I’ve been told to expect headaches, fatigue, ability to cry at anyone and anything and hot flushes as the body is being put into a medically induced menopausal state.

Step 2: Stimulation and Monitoring
Each cycle we produce multiple egg follicles but only one follicle becomes dominant and releases a mature egg. During stimulation the medication results in multiple eggs maturing and this means the size of the ovaries can increase from the size of an almond to the size of an orange!
After a baseline scan to confirm my ovaries are ‘sleeping’ stimulation begins by injecting another drug, Menapur alongside the Buserelin.
I will inject both drugs for around a fortnight and during the second week I’ll visit the clinic every other day for scans (which unfortunately means getting well acquainted with a certain ‘dildo cam’) to check on the progress. When I’m ready I’ll administer a ‘trigger shot’ to tell my body to release the eggs. 36 hours later I’ll be in theatre.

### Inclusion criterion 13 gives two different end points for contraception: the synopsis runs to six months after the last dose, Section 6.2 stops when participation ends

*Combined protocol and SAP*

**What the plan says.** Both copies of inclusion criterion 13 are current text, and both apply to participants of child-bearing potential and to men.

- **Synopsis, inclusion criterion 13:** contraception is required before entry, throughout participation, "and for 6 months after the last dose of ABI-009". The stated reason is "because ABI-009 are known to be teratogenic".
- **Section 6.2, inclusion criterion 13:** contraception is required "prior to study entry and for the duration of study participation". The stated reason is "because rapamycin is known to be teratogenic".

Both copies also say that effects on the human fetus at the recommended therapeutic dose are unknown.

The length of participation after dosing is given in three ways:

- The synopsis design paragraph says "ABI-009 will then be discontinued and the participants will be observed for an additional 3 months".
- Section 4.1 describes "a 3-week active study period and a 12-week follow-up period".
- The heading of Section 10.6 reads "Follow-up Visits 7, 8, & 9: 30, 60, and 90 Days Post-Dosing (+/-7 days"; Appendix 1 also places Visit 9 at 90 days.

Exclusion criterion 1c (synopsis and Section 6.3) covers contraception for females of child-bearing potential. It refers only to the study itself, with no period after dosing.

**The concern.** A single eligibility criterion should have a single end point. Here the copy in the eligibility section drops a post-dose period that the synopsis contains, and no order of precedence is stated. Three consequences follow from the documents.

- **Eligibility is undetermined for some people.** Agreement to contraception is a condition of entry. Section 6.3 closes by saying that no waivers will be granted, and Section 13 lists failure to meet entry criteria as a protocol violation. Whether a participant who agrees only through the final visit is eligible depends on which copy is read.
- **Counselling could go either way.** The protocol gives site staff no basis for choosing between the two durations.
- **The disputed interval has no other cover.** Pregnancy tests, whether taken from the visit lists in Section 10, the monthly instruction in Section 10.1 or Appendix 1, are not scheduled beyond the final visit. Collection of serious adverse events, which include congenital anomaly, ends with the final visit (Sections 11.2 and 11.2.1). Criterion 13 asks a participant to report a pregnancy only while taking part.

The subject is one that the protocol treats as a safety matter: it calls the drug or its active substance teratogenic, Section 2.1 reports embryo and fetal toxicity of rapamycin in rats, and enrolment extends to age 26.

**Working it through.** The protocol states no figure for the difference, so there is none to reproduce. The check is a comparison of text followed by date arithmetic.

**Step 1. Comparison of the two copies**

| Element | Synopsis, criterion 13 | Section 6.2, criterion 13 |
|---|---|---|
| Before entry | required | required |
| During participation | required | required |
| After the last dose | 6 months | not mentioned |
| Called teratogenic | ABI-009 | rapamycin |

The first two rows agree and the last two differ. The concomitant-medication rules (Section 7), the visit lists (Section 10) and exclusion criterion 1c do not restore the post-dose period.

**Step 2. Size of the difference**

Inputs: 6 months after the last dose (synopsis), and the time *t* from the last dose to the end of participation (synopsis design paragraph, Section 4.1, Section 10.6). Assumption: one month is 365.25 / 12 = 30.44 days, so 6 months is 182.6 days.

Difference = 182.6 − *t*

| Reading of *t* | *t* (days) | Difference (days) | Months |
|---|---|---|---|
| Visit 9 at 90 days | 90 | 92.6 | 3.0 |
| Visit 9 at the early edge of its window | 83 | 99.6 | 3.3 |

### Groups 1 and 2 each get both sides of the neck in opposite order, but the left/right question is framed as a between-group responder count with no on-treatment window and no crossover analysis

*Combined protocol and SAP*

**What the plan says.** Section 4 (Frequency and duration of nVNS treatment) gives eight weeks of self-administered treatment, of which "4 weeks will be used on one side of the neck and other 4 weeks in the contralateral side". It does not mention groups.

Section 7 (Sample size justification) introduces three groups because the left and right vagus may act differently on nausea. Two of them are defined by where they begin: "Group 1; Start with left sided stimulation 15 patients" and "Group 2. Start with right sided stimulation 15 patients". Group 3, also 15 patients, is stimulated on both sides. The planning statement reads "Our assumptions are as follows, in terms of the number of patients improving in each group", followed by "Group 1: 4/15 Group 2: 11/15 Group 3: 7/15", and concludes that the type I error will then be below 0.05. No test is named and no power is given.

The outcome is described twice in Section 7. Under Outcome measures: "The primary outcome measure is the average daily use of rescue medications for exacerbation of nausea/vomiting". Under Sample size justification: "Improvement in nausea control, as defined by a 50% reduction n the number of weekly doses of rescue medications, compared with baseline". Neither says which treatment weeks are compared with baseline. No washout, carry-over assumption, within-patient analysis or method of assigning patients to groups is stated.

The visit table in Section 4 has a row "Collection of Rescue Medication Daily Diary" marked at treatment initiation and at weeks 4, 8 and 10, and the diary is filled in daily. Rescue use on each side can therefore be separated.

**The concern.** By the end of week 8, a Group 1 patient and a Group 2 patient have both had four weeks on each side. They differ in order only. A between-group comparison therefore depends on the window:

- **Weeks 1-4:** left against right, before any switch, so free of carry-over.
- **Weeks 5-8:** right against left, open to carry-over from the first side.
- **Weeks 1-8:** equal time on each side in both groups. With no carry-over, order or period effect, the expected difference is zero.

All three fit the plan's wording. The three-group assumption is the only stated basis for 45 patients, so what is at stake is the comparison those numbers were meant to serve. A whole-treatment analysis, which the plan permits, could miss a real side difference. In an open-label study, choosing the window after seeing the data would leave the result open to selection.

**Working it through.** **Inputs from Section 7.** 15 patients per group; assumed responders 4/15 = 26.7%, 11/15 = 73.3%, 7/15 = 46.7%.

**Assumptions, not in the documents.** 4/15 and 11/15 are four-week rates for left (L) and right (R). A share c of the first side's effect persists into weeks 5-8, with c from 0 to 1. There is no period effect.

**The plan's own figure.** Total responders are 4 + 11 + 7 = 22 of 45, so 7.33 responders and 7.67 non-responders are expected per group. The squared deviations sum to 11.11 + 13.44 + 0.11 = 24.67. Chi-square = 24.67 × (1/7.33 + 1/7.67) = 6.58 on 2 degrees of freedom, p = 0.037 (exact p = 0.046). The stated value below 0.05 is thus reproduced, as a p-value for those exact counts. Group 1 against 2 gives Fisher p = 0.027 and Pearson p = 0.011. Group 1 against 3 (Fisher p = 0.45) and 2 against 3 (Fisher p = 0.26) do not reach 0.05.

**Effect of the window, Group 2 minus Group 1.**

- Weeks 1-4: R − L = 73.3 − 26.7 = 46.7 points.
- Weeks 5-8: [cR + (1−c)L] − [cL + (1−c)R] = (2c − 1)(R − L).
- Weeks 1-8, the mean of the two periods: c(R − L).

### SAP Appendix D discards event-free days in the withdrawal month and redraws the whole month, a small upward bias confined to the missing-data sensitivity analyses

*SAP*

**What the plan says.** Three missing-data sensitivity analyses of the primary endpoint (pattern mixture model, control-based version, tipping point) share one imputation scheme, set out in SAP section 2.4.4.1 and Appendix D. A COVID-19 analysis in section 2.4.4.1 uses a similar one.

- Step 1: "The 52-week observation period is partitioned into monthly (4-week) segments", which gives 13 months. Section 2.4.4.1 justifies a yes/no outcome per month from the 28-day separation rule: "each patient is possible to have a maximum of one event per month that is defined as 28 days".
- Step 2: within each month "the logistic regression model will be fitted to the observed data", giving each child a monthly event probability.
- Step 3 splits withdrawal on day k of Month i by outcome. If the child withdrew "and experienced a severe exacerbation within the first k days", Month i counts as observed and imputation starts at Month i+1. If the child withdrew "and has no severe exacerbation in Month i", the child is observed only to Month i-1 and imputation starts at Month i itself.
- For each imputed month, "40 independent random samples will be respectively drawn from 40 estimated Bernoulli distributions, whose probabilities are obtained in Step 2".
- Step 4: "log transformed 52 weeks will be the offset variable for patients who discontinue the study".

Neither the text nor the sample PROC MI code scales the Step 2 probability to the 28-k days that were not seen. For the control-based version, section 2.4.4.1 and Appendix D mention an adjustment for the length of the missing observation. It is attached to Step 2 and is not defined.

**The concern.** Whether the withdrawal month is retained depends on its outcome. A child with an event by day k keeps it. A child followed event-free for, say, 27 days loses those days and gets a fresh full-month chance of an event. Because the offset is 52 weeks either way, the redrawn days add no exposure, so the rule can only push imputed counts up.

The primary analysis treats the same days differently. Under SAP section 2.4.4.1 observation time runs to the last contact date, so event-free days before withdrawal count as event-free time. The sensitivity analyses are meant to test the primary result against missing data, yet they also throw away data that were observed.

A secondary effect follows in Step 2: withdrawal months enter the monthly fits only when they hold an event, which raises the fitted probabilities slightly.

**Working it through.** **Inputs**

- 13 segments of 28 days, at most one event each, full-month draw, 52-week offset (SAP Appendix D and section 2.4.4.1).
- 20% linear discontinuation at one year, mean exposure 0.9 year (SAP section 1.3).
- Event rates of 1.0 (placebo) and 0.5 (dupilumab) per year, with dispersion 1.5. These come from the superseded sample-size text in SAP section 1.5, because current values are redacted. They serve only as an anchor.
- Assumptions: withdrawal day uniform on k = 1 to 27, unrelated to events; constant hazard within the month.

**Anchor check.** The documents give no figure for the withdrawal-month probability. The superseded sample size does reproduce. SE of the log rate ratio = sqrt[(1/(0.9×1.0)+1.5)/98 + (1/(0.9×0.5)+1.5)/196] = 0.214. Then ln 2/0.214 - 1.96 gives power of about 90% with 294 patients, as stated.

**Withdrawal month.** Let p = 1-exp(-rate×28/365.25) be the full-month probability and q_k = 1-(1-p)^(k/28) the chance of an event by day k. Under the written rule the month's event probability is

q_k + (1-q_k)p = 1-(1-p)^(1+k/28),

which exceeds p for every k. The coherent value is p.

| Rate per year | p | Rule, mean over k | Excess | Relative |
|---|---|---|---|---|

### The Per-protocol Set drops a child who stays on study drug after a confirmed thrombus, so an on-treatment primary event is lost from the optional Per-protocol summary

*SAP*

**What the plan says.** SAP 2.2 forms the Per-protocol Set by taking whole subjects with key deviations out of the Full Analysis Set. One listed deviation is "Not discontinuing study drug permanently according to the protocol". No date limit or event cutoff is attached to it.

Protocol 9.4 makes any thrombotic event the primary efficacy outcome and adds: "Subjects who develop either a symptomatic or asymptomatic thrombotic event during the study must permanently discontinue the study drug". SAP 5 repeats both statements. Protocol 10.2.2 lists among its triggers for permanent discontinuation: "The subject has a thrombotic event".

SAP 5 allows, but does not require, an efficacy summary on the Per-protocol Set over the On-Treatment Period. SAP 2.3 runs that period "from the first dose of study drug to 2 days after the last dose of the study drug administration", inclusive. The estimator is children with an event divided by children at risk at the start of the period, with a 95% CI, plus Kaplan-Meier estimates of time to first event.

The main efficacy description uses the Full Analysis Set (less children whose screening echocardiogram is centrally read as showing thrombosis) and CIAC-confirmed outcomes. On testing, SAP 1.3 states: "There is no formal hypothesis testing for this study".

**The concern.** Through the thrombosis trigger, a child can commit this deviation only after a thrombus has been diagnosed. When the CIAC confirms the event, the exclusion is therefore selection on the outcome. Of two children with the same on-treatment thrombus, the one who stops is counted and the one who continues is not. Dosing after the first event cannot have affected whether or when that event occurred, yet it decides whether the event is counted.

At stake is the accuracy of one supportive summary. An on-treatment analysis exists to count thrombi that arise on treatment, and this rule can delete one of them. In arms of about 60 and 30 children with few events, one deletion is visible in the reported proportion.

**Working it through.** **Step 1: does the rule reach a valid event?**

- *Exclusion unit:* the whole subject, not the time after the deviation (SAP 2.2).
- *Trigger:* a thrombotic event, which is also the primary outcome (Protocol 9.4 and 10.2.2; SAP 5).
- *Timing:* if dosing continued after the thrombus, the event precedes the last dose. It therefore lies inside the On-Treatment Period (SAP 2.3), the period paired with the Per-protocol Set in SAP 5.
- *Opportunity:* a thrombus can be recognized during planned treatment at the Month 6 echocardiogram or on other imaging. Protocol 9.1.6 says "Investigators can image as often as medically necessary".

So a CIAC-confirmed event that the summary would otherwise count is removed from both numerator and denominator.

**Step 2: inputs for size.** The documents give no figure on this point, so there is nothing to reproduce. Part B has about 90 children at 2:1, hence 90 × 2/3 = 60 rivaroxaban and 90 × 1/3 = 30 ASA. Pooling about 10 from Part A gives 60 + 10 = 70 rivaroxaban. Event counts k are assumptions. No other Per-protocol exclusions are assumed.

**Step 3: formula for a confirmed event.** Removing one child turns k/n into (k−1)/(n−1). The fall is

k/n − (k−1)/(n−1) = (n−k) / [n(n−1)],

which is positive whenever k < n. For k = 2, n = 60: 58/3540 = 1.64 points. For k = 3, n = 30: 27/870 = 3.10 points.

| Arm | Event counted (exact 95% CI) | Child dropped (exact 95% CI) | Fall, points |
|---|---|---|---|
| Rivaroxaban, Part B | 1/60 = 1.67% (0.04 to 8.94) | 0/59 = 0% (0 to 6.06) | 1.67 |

Unsurprisingly common side effects around this time include bloating and abdominal discomfort as well as nausea, cramping, headaches and mood-swings.

Step 3: Egg Collection
Under sedation a needle will be be inserted vaginally into my ovaries and the eggs will be removed. Hopefully as a result of all that medication there will be multiple eggs to take off to the lab. On the same day my husband will also provide a sample and due to our condition may also need to undergo a procedure too – Surgical Sperm Retrieval. I’m sure I don’t really need to explain but it makes him wince every time we talk about it!

Step 4: Fertilisation
In IVF the egg and sperm are put together in a petri dish to fertilise. In our case we will be using the ICSI (intracytoplasmic sperm injection) procedure where one sperm is injected directly into the egg. They are then left to fertilise.

Step 5: Embryo Transfer